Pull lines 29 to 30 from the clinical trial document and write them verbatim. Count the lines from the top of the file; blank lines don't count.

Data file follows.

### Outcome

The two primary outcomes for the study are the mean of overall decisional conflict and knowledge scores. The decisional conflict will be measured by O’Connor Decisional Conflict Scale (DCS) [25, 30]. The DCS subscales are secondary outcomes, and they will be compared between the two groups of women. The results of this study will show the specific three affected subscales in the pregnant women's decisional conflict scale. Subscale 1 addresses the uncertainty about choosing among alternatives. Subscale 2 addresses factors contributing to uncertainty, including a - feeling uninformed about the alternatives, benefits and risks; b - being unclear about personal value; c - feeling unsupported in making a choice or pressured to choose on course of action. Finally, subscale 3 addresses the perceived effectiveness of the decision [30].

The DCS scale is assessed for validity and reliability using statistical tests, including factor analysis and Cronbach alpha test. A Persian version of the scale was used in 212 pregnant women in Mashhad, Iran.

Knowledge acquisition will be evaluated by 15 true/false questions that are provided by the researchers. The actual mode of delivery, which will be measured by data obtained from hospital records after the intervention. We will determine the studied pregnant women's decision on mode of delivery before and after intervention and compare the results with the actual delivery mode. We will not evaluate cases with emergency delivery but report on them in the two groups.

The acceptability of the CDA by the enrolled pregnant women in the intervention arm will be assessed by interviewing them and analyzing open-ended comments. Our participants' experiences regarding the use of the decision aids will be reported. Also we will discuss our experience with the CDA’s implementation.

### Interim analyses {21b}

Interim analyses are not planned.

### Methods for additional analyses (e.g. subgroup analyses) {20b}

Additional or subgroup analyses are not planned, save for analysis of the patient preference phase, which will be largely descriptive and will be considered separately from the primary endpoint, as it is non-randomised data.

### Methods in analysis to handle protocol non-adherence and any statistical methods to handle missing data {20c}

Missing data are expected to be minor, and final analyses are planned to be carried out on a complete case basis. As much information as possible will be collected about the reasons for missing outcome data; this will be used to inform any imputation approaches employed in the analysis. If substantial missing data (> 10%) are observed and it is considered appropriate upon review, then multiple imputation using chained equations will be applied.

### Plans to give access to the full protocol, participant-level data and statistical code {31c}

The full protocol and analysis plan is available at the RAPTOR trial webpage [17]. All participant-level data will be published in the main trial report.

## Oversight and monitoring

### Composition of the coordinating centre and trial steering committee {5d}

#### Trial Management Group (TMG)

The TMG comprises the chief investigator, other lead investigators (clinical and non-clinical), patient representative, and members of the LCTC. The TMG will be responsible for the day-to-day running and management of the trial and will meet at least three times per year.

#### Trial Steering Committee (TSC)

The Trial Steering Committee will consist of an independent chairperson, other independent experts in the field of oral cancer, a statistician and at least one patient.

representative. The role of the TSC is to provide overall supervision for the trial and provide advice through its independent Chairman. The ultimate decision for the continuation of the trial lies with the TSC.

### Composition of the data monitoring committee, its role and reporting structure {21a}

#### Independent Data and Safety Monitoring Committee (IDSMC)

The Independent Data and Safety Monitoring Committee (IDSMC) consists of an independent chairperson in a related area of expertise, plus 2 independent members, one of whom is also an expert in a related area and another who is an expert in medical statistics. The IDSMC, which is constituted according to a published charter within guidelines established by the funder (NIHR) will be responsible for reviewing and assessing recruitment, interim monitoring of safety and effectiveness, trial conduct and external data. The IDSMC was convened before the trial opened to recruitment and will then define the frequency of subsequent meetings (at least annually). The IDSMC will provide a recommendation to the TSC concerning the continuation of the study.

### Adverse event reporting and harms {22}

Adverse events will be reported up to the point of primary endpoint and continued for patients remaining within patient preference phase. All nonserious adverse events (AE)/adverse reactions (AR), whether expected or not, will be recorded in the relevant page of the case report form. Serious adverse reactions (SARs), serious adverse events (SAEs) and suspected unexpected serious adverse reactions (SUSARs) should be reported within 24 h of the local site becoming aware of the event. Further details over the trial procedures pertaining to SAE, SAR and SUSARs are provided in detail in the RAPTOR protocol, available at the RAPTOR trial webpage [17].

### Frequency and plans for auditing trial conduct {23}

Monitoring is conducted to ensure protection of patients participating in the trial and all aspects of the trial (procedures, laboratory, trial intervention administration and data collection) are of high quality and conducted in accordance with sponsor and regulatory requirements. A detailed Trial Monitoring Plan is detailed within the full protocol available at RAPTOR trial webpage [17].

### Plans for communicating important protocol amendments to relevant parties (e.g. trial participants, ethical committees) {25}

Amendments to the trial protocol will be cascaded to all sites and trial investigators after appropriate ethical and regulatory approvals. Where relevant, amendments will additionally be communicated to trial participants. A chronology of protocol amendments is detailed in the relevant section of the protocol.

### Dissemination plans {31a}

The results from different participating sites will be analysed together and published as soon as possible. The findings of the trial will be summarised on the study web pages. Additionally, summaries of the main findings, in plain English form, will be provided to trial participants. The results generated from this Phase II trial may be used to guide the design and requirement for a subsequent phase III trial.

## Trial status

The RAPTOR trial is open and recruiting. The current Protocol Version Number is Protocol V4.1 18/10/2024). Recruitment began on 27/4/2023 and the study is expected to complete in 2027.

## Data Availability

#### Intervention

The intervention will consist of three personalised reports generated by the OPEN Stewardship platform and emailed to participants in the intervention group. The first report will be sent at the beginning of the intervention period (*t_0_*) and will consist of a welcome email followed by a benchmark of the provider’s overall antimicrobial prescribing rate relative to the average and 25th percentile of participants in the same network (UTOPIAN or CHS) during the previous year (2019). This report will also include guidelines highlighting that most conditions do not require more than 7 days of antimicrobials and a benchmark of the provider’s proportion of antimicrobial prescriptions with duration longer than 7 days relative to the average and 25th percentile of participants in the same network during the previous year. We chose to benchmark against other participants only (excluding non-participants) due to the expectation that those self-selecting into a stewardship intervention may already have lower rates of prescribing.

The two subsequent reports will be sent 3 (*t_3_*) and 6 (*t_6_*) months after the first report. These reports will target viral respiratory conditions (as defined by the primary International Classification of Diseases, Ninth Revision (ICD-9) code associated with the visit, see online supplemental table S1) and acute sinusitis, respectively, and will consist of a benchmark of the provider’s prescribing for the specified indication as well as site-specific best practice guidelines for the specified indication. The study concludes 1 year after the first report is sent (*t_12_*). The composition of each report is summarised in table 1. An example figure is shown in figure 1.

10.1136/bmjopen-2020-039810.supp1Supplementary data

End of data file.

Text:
Amendments to the trial protocol will be cascaded to all sites and trial investigators after appropriate ethical and regulatory approvals. Where relevant, amendments will additionally be communicated to trial participants. A chronology of protocol amendments is detailed in the relevant section of the protocol.

### Dissemination plans {31a}